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Whoopi Goldberg Says She Wants Automatic Weapons Banned — Watch When Rand Tells Her They Already Are


"Automatic weapons, they're not for hunting. They do nothing — they're only there to kill."

Whoopi Goldberg seems to be under the impression that automatic weapons are available to the general public.

During Wednesday's episode of "The View," Goldberg pleaded with Republican presidential candidate Rand Paul on gun control and said that she couldn't understand why "anyone objects to getting rid of automatic weapons."

Automatic weapons are regulated by the National Firearms Act of 1934 and not available to the general public. Individuals must first be approved by the federal government for a special license by paying a $200 fee to the Internal Revenue Service and going through a process with the Treasury Department.

"Automatic weapons, they're not for hunting. They do nothing — they're only there to kill. And you'll notice that a lot of things that happened are with automatic weapons," she claimed to Paul. "When we see that why don't we say, 'Who really needs to have one other than people that are at war?'"

[sharequote align="right"]"What we have is not automatic weapons. It's semi-automatic."[/sharequote]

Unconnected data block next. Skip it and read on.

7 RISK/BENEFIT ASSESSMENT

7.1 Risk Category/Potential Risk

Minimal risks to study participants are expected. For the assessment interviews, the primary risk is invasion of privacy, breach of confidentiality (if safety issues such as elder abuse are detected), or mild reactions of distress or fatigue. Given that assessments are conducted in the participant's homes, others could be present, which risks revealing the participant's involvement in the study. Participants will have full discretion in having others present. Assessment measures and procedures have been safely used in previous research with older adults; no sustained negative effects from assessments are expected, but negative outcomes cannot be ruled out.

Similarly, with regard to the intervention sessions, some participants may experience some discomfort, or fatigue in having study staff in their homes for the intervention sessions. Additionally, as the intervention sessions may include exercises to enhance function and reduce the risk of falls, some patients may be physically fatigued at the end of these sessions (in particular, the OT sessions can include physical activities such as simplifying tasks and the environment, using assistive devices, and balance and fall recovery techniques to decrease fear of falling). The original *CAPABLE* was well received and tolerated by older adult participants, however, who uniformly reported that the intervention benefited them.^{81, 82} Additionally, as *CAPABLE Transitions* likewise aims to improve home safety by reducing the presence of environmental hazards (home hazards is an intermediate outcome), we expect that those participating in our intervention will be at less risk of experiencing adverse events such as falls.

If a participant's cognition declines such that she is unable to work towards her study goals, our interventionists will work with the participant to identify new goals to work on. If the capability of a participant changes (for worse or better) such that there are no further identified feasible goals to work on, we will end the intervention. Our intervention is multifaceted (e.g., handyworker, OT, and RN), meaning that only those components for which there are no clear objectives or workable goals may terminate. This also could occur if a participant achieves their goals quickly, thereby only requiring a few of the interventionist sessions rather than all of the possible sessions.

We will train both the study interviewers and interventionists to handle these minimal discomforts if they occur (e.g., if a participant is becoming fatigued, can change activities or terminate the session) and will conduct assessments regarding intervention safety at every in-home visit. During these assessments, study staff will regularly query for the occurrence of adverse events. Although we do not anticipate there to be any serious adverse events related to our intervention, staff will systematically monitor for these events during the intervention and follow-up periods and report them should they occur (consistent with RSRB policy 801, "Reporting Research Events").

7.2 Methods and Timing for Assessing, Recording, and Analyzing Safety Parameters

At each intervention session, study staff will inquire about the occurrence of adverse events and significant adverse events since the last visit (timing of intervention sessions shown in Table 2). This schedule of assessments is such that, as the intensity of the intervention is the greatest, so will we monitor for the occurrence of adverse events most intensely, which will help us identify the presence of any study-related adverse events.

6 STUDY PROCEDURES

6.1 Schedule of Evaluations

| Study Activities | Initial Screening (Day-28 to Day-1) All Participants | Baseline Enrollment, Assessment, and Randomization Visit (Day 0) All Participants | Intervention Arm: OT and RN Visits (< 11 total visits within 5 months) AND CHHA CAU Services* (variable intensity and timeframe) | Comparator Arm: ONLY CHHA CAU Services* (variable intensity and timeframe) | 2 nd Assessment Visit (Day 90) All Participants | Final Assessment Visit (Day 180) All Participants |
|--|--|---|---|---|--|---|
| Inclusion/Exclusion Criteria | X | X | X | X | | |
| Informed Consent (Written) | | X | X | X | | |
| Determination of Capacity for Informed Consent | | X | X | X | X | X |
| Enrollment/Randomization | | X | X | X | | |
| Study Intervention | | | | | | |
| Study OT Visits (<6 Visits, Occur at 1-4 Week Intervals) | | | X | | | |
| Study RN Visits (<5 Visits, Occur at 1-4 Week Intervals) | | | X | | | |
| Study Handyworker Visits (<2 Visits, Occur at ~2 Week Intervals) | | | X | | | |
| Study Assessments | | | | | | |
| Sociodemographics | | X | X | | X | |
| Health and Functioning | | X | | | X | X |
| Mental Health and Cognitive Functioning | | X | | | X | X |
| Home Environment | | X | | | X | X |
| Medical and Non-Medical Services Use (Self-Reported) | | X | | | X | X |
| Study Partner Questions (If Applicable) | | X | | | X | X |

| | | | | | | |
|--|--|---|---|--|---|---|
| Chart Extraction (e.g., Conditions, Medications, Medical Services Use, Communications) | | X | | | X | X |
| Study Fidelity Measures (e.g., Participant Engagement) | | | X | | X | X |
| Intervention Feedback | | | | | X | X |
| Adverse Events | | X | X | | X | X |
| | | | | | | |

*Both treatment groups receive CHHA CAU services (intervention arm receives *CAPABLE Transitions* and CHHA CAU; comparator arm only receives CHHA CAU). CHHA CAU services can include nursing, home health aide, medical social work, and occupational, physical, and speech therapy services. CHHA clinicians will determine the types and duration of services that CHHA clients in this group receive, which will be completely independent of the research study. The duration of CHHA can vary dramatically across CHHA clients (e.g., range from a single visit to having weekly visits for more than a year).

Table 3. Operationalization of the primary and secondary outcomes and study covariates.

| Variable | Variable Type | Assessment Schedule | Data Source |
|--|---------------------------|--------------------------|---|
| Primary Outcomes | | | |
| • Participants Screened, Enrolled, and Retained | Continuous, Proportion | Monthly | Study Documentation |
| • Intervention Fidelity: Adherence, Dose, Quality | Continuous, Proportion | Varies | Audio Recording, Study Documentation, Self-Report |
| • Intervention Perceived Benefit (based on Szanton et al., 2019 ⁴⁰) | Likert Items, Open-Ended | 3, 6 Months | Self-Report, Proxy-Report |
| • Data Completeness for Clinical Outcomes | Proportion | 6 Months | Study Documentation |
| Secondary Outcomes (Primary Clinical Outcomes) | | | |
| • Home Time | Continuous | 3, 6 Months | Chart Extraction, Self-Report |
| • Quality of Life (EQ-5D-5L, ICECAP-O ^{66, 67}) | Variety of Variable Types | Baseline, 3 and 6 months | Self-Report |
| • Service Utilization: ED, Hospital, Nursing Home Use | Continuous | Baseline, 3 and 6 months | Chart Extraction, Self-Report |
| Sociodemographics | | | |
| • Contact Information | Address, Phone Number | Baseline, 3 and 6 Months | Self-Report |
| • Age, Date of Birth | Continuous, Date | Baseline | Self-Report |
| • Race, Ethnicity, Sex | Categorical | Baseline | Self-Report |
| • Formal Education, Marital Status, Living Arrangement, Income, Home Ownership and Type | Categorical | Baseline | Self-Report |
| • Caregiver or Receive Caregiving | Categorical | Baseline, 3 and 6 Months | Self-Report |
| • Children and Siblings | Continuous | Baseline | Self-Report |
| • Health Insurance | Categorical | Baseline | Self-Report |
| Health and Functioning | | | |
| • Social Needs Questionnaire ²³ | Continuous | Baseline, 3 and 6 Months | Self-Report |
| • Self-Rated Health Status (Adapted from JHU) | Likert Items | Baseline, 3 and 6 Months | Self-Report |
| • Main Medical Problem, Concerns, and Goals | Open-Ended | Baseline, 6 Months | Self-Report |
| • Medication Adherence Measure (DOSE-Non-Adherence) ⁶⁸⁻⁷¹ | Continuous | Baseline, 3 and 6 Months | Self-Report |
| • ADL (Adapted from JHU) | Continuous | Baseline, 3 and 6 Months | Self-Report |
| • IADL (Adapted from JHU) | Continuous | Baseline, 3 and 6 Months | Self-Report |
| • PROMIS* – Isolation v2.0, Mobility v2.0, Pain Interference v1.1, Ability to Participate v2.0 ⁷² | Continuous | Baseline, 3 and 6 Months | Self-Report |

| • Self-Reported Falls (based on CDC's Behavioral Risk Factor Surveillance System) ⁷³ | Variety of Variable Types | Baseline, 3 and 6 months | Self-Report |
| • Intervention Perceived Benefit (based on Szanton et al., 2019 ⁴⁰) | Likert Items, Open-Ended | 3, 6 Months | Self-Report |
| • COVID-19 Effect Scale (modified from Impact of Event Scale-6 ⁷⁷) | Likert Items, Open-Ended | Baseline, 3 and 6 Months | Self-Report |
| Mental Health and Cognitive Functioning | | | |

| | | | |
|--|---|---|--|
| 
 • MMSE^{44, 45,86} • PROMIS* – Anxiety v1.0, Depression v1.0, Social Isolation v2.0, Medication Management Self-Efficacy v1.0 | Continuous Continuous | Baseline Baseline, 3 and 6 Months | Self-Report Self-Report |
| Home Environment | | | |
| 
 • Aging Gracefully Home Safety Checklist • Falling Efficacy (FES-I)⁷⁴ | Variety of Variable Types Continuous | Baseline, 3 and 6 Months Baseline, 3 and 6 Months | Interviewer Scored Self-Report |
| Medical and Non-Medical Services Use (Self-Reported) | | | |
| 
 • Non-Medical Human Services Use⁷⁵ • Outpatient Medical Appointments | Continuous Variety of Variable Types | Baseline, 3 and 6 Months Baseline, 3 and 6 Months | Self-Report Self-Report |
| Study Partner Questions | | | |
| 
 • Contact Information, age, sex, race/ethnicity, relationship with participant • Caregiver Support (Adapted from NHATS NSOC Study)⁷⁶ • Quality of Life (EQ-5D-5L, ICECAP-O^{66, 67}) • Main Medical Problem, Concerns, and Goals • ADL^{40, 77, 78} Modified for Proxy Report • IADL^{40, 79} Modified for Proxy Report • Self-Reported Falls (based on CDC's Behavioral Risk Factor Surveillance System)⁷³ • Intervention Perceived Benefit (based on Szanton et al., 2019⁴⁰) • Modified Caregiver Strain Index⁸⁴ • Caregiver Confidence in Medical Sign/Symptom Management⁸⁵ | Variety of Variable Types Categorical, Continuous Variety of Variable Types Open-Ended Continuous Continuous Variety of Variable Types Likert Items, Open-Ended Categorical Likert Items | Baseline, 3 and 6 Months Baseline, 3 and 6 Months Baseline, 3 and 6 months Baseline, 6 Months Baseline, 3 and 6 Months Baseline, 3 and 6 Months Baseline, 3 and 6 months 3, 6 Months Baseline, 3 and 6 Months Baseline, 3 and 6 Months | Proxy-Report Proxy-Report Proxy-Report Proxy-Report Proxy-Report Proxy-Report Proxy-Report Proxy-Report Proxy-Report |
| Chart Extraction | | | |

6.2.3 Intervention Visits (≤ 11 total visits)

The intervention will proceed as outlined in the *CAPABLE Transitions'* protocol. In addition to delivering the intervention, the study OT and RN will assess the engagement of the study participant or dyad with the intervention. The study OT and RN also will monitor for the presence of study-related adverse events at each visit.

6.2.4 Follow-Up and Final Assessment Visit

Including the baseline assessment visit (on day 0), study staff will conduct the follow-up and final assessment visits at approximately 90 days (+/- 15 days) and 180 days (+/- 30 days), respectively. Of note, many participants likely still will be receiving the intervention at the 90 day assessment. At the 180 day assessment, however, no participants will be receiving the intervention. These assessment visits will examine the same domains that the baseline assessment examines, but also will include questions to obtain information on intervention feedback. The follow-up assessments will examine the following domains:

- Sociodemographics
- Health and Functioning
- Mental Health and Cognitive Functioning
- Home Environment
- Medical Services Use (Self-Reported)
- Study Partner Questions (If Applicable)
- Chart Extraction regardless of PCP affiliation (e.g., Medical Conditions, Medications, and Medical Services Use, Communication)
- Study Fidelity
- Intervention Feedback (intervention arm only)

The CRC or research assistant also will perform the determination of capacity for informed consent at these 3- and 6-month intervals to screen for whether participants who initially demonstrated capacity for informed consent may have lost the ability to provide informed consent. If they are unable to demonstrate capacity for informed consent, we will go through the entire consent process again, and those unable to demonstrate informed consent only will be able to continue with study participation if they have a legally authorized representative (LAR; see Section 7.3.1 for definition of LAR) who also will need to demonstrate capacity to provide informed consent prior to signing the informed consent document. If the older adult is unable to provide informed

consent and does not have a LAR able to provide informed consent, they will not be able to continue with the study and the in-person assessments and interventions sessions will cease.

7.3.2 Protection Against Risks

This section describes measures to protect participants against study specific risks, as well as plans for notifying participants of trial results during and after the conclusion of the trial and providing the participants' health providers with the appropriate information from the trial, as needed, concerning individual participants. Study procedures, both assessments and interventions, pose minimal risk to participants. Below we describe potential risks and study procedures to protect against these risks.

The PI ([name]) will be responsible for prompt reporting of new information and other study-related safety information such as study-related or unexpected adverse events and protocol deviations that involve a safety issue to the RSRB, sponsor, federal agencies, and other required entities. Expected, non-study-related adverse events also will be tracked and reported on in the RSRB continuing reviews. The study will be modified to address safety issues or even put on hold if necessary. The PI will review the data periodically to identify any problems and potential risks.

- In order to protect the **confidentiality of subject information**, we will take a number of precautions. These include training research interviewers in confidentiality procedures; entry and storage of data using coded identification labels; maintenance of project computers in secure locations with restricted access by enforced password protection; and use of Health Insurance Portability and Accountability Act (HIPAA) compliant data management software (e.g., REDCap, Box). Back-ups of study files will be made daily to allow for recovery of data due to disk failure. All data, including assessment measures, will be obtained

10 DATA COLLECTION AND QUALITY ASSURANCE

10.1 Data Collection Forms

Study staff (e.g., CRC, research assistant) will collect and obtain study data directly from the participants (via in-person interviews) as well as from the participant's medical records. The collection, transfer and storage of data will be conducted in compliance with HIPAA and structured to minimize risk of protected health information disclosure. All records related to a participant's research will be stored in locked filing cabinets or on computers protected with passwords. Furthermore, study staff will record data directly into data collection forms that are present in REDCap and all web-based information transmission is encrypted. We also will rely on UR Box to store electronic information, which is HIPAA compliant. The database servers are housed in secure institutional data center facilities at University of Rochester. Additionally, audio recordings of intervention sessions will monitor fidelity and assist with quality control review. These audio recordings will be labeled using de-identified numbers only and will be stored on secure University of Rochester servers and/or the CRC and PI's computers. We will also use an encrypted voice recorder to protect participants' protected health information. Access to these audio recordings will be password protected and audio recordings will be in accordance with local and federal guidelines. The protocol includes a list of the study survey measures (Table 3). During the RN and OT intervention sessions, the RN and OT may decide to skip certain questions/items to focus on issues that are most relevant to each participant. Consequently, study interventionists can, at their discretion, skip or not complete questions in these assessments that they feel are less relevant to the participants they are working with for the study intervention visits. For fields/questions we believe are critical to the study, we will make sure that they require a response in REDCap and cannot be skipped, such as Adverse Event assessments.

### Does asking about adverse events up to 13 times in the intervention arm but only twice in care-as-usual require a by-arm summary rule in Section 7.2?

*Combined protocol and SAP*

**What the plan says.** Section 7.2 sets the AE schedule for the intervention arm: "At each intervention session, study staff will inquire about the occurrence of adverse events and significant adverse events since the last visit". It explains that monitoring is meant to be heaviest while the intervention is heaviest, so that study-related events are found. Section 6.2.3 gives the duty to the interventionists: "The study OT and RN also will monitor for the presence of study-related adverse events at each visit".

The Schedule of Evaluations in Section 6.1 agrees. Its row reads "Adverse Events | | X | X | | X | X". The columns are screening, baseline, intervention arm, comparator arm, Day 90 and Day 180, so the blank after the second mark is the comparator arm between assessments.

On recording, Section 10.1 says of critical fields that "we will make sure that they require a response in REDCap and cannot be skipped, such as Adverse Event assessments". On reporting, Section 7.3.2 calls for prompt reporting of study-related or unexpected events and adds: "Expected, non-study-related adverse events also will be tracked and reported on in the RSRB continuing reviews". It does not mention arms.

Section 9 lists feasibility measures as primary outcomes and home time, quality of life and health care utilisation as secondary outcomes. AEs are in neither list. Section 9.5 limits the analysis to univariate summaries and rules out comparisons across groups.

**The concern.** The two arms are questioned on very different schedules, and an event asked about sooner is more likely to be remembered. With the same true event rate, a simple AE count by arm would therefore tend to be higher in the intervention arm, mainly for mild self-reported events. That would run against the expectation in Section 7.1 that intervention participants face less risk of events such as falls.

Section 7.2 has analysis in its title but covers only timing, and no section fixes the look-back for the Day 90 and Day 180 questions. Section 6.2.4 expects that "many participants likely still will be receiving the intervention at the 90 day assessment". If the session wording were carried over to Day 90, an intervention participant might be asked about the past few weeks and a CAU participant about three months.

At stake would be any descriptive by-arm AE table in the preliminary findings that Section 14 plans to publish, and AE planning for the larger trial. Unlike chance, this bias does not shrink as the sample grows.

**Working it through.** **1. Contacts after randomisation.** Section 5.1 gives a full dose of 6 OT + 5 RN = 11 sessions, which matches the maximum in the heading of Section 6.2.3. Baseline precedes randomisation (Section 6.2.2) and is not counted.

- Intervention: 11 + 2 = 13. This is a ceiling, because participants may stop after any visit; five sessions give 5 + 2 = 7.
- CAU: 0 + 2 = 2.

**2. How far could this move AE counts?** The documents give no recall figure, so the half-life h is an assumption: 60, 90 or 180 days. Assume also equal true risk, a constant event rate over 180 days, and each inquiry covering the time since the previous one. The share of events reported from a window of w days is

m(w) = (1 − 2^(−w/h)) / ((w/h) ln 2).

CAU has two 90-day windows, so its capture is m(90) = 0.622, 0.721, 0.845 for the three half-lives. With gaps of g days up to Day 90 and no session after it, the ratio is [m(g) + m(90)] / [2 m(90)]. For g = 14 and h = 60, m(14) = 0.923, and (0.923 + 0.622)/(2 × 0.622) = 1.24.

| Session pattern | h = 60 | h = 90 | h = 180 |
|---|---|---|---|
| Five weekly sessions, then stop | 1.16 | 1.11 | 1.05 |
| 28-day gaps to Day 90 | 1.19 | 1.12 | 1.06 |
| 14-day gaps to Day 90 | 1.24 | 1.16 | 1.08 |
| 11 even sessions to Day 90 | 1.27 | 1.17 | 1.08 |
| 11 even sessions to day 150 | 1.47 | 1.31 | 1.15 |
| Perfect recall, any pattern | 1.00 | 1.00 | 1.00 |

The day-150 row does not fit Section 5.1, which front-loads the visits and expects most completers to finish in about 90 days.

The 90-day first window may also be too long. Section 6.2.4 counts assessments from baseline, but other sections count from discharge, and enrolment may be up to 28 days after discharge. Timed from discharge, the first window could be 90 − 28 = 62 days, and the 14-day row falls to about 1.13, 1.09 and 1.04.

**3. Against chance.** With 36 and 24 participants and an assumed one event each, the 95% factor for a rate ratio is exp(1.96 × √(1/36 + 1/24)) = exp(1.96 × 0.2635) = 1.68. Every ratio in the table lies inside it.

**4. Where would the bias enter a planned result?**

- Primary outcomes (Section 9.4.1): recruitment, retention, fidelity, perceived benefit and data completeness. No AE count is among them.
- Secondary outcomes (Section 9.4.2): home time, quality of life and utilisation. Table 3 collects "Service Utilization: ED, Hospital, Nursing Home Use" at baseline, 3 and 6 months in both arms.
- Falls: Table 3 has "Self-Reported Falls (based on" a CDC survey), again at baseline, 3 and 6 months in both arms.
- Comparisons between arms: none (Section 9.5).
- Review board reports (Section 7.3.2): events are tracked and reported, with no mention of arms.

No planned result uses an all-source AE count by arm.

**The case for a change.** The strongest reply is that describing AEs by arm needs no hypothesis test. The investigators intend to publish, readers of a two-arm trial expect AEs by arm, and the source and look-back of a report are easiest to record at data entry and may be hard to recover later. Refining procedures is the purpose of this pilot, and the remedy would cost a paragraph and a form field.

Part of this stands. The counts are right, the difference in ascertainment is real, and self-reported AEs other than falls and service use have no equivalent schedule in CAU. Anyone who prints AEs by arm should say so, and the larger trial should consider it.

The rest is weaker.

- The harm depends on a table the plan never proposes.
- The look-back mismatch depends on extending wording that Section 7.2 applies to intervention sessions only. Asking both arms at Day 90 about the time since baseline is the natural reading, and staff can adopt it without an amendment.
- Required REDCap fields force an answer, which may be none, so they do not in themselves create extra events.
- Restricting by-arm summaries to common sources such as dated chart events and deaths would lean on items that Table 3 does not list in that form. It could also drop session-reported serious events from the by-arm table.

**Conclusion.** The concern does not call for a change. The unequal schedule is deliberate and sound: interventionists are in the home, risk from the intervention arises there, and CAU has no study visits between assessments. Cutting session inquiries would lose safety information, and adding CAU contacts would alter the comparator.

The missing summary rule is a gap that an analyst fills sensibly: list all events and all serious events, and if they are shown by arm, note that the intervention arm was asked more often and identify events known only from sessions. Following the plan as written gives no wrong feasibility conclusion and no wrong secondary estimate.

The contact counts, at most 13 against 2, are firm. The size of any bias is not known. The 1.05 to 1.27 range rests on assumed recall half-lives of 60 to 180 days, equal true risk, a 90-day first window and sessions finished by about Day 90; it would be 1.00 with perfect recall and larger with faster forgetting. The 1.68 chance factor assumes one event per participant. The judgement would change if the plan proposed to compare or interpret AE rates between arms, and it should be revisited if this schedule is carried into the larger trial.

The crowd erupted in applause before Paul could explain that the very weapons Goldberg was referring to are already unavailable to the general public.

"Truly automatic weapons we don't have," he said. "We banned truly automatic weapons in I think 1934."

Goldberg interjected, "But we still got a lot of them Rand. C'mon!"

"What we have is not automatic weapons," Paul quipped back. "It's semi-automatic. So they fire in a fairly fast sequence, but you can't pull the trigger and they come like a machine gun. Those are no longer out there."

Paul then explained that "people do hunt and people also do shooting and sports shooting and target shooting" with semi-automatic weapons.

"Come to Kentucky and I'll introduce you," he told Goldberg. "There are a lot of people who like and enjoy this as a sport."

Paul added, "But the other problem is if we take ownership away of specific types of guns, you really have to modify — something that big has to be either legislation or possibly a Constitutional amendment."

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